Therapy dog recognized for pawsitive contributions to the university
Editor’s note: Moose was recognized as part of virtual commencement proceedings at the Virginia-Maryland College of Veterinary Medicine by serving as ceremonial proxy in the Doctor of Veterinary Medicine program’s hooding ceremony for the graduating class. This story has been updated from an earlier version to reflect these details.
A Virginia Tech staffer who has spent a career serving and supporting the university community will be recognized today in a special commencement ceremony.
He’s also sure to receive plenty of treats and a hearty “Good boy!”
Moose, an 8-year-old therapy dog at Virginia Tech’s Cook Counseling Center, will be lauded Friday evening as part of virtual commencement exercises at the Virginia-Maryland College of Veterinary Medicine, serving as the Class of 2020’s ceremonial proxy in the Doctor of Veterinary Medicine program’s hooding ceremony. It’s the latest recognition for the pawsome member of Hokie Nation.
Like the Hokies he helps, Moose has had a challenging few months. Just a week after his birthday in February (his 64th, in human years), the Labrador Retriever was diagnosed with prostate cancer and began a treatment regimen of radiation, chemotherapy, and other therapies.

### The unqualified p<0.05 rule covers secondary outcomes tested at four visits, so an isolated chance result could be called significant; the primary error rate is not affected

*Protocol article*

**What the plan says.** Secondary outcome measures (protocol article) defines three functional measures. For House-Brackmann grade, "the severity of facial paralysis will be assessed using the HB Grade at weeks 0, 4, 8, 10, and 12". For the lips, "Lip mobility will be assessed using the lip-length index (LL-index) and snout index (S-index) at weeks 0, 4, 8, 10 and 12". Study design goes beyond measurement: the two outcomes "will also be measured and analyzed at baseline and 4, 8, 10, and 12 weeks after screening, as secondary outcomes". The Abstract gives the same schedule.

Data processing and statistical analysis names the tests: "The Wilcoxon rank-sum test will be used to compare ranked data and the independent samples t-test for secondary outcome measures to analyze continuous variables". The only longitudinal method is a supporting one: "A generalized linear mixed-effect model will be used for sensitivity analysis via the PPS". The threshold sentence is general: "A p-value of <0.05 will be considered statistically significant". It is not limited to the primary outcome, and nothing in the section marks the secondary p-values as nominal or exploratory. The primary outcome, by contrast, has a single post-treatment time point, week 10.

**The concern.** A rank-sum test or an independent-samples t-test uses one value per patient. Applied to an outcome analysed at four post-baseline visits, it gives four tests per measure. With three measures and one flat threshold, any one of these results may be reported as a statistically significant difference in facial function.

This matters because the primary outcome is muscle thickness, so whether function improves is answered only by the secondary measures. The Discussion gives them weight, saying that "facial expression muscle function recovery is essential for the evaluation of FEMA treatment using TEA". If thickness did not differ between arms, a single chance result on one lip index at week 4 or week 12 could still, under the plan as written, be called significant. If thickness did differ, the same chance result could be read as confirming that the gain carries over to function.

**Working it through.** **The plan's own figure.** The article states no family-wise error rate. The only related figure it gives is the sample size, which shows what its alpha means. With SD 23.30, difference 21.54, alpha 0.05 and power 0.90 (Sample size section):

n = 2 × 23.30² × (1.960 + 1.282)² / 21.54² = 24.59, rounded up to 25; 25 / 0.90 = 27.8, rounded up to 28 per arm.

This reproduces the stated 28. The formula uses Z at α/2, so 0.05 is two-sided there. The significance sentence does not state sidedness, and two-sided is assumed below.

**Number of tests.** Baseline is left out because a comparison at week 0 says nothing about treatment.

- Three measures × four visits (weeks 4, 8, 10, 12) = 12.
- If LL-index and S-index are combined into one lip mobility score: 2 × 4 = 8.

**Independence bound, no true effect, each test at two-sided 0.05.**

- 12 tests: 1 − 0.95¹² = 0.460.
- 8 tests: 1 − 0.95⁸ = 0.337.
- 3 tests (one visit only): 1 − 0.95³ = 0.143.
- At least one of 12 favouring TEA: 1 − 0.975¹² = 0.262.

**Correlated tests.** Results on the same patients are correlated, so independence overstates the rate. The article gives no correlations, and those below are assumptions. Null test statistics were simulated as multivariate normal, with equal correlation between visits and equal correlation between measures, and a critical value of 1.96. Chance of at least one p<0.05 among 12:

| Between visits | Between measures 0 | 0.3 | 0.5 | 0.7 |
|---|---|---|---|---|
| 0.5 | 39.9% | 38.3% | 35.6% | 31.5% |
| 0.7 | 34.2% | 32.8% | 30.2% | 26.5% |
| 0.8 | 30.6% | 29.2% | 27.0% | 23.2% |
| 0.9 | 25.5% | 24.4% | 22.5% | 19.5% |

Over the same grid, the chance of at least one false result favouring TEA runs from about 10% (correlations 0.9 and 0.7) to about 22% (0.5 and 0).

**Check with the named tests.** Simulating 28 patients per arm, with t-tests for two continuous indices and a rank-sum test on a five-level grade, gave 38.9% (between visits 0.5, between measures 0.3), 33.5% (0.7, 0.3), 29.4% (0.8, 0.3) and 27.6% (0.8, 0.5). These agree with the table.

His treatment has been managed by providers at the Virginia-Maryland College of Veterinary Medicine, a joint venture of Virginia Tech and the University of Maryland at College Park. Moose was cared for and housed by a Virginia Tech veterinary student earlier this year while receiving radiation treatments at a private veterinary specialist in Richmond.
Moose, who came to Virginia Tech in 2014, is now one of four dogs at the counseling center who serve as working therapy animals and ambassadors for mental health awareness.
Trent Davis, the coordinator of animal-assisted therapy and a counselor at the center, credited Veterinary Teaching Hospital staff for providing Moose with excellent care. Moose continues to receive chemotherapy and has been given a pawsitive prognosis.
“They’re wonderful, amazing people,” Davis said of the veterinary staff.
Moose has returned to work with canine colleague Derek, who is also owned and cared for by Davis. Virginia Tech’s team of therapy dogs is rounded out by Carson and Wagner, whose humans are also staff members at the counseling center.
Moose has aided in more than 7,500 counseling sessions and over 500 outreach events in his six years at Virginia Tech. He was honored in 2019 with the Virginia Veterinary Medical Association’s Animal Hero Award. When not working, he enjoys swimming, playing tug of war, and perhaps most of all, eating.